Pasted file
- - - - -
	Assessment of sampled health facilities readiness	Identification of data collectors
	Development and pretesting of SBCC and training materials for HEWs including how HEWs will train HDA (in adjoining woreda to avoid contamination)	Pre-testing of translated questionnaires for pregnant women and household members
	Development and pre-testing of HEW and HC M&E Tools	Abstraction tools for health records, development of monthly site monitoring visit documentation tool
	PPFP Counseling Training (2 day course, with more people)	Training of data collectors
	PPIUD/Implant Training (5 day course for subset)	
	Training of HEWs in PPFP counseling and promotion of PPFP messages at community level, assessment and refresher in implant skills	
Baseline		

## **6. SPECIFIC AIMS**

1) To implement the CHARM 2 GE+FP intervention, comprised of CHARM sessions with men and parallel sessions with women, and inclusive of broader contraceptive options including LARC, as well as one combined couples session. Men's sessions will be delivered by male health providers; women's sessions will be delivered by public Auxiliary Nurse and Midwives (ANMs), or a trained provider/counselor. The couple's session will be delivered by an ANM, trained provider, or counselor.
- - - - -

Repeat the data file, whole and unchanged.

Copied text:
	Assessment of sampled health facilities readiness	Identification of data collectors
	Development and pretesting of SBCC and training materials for HEWs including how HEWs will train HDA (in adjoining woreda to avoid contamination)	Pre-testing of translated questionnaires for pregnant women and household members
	Development and pre-testing of HEW and HC M&E Tools	Abstraction tools for health records, development of monthly site monitoring visit documentation tool
	PPFP Counseling Training (2 day course, with more people)	Training of data collectors
	PPIUD/Implant Training (5 day course for subset)	
	Training of HEWs in PPFP counseling and promotion of PPFP messages at community level, assessment and refresher in implant skills	
Baseline		

## **6. SPECIFIC AIMS**

1) To implement the CHARM 2 GE+FP intervention, comprised of CHARM sessions with men and parallel sessions with women, and inclusive of broader contraceptive options including LARC, as well as one combined couples session. Men's sessions will be delivered by male health providers; women's sessions will be delivered by public Auxiliary Nurse and Midwives (ANMs), or a trained provider/counselor. The couple's session will be delivered by an ANM, trained provider, or counselor.